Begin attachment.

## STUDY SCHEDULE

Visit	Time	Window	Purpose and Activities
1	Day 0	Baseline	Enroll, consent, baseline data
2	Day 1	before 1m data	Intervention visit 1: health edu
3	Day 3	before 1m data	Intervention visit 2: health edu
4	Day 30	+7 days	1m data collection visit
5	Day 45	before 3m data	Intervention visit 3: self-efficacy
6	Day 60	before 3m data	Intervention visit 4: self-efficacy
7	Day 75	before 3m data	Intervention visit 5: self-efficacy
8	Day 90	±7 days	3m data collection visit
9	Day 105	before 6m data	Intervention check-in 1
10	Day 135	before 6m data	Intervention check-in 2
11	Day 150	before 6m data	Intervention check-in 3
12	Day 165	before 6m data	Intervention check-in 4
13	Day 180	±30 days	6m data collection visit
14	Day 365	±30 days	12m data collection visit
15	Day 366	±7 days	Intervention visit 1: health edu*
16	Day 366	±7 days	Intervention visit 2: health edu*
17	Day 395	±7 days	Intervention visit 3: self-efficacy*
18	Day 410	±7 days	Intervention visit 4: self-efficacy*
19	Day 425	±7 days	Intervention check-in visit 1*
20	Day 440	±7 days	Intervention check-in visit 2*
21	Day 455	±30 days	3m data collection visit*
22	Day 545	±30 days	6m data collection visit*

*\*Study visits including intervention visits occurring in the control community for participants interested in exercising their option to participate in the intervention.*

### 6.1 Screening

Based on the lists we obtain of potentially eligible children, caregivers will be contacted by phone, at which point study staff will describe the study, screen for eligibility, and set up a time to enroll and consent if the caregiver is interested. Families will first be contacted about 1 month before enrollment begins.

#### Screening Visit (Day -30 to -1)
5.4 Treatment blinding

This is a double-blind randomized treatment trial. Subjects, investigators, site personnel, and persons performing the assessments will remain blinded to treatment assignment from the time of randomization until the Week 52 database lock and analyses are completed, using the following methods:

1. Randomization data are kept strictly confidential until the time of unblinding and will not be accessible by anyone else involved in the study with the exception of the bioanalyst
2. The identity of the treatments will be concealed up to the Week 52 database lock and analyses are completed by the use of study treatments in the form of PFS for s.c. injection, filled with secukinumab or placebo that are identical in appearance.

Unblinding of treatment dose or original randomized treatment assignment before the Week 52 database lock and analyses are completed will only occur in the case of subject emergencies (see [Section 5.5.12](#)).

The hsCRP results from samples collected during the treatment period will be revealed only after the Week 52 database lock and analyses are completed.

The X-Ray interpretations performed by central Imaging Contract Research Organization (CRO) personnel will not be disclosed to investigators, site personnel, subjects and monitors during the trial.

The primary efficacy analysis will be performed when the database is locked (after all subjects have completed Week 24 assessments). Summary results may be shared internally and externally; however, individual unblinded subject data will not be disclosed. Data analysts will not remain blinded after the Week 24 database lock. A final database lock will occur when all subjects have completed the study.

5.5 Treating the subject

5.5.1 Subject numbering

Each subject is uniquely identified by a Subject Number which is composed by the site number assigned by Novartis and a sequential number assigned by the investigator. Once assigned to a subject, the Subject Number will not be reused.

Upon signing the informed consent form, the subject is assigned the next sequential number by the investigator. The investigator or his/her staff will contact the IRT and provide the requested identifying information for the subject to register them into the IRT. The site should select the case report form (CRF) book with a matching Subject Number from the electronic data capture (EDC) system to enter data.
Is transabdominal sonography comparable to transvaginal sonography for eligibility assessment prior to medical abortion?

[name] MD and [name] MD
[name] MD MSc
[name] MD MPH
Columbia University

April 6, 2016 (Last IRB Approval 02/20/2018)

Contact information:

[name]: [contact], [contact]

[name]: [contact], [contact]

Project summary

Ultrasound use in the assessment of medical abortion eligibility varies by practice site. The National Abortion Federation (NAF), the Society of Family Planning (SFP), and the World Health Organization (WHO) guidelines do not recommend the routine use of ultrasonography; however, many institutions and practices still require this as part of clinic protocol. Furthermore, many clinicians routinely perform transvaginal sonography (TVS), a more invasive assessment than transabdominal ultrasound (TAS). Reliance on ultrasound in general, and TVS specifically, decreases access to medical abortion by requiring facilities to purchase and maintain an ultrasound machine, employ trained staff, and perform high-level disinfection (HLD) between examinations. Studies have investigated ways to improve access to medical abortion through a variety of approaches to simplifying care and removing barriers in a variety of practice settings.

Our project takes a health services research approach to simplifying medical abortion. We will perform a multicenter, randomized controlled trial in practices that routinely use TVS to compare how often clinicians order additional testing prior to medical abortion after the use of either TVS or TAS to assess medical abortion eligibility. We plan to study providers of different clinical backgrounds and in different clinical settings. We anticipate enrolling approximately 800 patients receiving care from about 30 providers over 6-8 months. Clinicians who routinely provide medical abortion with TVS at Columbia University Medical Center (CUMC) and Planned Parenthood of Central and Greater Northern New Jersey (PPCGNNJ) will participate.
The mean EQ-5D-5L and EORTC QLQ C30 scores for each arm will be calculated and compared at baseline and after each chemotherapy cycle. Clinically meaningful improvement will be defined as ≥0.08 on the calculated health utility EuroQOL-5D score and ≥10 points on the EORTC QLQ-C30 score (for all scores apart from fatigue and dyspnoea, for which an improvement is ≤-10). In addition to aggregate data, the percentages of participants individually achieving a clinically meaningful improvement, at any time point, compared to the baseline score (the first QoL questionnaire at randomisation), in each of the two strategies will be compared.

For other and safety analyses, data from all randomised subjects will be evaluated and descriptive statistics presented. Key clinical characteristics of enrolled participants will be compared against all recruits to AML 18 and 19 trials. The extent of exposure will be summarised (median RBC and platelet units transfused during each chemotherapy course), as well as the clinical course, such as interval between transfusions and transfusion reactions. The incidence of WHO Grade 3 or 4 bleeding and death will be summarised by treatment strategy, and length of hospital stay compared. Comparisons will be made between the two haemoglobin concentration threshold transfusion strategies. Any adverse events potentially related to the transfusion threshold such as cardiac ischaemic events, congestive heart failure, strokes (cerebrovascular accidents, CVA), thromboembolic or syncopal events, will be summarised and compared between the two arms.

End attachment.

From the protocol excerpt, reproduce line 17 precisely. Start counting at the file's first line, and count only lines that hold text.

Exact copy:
15	Day 366	±7 days	Intervention visit 1: health edu*